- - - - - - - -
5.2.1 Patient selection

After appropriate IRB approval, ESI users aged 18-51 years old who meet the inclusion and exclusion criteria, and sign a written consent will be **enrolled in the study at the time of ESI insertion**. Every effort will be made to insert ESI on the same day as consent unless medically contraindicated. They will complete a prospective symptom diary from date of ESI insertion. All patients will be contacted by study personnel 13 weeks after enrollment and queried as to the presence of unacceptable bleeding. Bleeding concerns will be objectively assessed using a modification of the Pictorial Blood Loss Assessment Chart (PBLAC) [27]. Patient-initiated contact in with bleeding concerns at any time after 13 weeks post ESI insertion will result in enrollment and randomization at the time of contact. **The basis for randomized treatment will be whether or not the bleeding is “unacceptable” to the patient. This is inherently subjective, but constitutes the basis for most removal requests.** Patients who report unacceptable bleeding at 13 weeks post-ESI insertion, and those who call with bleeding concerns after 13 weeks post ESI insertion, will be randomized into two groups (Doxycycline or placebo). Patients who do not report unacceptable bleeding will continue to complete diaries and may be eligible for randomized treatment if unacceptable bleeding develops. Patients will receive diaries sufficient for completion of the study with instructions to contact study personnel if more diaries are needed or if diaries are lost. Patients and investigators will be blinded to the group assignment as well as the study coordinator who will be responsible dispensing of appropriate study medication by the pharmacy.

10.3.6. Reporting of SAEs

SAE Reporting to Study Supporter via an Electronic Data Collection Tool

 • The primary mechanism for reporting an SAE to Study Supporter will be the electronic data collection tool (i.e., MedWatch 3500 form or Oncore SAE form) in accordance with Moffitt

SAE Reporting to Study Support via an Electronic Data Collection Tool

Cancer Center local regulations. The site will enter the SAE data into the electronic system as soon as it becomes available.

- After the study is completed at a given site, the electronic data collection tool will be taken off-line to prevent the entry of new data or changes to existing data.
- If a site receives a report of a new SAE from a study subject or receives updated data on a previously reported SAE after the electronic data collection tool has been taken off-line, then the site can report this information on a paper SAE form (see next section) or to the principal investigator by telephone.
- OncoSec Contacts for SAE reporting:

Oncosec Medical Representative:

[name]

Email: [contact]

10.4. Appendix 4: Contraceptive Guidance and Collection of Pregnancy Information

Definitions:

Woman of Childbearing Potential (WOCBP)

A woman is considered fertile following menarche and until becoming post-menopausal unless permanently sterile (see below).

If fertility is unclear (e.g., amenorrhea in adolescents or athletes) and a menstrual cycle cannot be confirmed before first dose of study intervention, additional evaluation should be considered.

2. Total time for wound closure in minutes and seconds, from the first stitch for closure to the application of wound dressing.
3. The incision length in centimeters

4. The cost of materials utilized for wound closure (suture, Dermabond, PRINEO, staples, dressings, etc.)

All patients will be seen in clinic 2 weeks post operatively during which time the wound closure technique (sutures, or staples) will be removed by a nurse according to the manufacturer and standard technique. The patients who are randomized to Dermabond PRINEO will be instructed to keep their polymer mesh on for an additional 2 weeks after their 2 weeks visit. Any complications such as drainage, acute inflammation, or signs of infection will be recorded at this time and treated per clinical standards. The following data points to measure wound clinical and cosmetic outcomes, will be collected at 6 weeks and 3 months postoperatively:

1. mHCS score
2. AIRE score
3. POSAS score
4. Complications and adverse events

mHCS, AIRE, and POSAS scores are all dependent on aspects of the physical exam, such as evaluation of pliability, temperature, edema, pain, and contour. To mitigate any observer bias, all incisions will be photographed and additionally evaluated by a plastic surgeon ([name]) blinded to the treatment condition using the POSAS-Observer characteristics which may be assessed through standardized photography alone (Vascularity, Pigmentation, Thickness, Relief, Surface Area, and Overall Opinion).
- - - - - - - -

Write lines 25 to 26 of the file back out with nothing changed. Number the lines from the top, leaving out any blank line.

3. POSAS score
4. Complications and adverse events